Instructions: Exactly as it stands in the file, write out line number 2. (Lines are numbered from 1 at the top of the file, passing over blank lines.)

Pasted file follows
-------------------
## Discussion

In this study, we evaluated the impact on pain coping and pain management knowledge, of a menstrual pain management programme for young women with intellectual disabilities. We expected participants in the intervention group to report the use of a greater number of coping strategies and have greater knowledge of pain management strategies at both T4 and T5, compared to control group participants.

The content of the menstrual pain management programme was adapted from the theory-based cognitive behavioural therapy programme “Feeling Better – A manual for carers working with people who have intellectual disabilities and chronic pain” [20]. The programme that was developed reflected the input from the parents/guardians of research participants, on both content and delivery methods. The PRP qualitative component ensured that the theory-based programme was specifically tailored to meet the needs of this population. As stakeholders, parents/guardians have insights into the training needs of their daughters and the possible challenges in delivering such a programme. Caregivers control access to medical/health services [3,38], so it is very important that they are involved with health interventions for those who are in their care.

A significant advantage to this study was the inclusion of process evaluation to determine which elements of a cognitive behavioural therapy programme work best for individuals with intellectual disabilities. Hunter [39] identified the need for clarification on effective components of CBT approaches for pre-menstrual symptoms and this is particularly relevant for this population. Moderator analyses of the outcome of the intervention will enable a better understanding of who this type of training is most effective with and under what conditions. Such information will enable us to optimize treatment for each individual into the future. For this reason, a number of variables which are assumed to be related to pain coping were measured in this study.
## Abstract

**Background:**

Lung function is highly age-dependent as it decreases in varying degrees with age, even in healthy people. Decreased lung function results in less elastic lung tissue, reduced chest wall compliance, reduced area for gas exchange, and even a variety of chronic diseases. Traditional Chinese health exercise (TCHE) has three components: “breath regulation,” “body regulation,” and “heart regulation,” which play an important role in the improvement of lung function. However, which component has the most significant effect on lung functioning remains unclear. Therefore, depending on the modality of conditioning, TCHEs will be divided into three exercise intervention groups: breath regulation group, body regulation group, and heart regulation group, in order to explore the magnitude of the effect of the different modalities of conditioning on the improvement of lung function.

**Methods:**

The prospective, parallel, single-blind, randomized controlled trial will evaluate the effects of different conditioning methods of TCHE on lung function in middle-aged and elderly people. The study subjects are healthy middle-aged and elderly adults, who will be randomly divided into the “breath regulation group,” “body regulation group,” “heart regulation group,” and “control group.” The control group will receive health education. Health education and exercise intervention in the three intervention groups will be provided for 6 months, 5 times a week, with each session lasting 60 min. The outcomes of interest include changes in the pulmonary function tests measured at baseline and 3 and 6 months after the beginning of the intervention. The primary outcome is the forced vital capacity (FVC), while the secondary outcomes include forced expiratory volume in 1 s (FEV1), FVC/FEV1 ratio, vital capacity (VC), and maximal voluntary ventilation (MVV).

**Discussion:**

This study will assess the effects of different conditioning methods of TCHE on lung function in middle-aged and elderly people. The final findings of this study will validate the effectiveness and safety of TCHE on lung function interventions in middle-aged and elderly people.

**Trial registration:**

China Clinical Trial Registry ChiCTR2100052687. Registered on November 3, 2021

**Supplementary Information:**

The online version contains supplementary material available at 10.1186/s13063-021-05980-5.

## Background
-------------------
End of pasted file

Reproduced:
In this study, we evaluated the impact on pain coping and pain management knowledge, of a menstrual pain management programme for young women with intellectual disabilities. We expected participants in the intervention group to report the use of a greater number of coping strategies and have greater knowledge of pain management strategies at both T4 and T5, compared to control group participants.